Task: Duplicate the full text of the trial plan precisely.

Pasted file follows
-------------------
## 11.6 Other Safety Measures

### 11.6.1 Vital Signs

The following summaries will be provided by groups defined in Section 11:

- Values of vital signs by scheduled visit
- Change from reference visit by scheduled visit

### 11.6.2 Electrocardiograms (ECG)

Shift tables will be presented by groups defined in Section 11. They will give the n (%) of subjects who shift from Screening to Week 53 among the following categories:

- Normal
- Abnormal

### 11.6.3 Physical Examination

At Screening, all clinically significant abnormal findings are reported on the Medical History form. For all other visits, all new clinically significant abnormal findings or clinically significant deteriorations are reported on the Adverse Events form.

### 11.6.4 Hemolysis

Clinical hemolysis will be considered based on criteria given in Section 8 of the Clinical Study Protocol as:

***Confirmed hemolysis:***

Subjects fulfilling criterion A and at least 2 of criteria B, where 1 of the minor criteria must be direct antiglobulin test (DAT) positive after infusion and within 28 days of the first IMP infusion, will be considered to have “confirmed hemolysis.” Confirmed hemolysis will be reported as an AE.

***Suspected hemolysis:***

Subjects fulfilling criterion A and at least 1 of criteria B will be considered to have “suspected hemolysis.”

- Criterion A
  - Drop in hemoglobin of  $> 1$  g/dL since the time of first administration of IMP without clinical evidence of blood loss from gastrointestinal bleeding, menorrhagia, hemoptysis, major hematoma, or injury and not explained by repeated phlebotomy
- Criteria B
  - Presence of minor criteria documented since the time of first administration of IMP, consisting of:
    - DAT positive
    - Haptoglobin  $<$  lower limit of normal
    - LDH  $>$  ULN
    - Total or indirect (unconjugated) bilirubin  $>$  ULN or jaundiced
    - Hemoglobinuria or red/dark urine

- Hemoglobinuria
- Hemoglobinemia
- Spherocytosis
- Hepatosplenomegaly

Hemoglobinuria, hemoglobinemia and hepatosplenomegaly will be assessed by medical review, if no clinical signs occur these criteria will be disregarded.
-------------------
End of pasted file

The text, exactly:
## 11.6 Other Safety Measures

### 11.6.1 Vital Signs

The following summaries will be provided by groups defined in Section 11:

- Values of vital signs by scheduled visit
- Change from reference visit by scheduled visit

### 11.6.2 Electrocardiograms (ECG)

Shift tables will be presented by groups defined in Section 11. They will give the n (%) of subjects who shift from Screening to Week 53 among the following categories:

- Normal
- Abnormal

### 11.6.3 Physical Examination

At Screening, all clinically significant abnormal findings are reported on the Medical History form. For all other visits, all new clinically significant abnormal findings or clinically significant deteriorations are reported on the Adverse Events form.

### 11.6.4 Hemolysis

Clinical hemolysis will be considered based on criteria given in Section 8 of the Clinical Study Protocol as:

***Confirmed hemolysis:***

Subjects fulfilling criterion A and at least 2 of criteria B, where 1 of the minor criteria must be direct antiglobulin test (DAT) positive after infusion and within 28 days of the first IMP infusion, will be considered to have “confirmed hemolysis.” Confirmed hemolysis will be reported as an AE.

***Suspected hemolysis:***

Subjects fulfilling criterion A and at least 1 of criteria B will be considered to have “suspected hemolysis.”

- Criterion A
  - Drop in hemoglobin of  $> 1$  g/dL since the time of first administration of IMP without clinical evidence of blood loss from gastrointestinal bleeding, menorrhagia, hemoptysis, major hematoma, or injury and not explained by repeated phlebotomy
- Criteria B
  - Presence of minor criteria documented since the time of first administration of IMP, consisting of:
    - DAT positive
    - Haptoglobin  $<$  lower limit of normal
    - LDH  $>$  ULN
    - Total or indirect (unconjugated) bilirubin  $>$  ULN or jaundiced
    - Hemoglobinuria or red/dark urine

- Hemoglobinuria
- Hemoglobinemia
- Spherocytosis
- Hepatosplenomegaly

Hemoglobinuria, hemoglobinemia and hepatosplenomegaly will be assessed by medical review, if no clinical signs occur these criteria will be disregarded.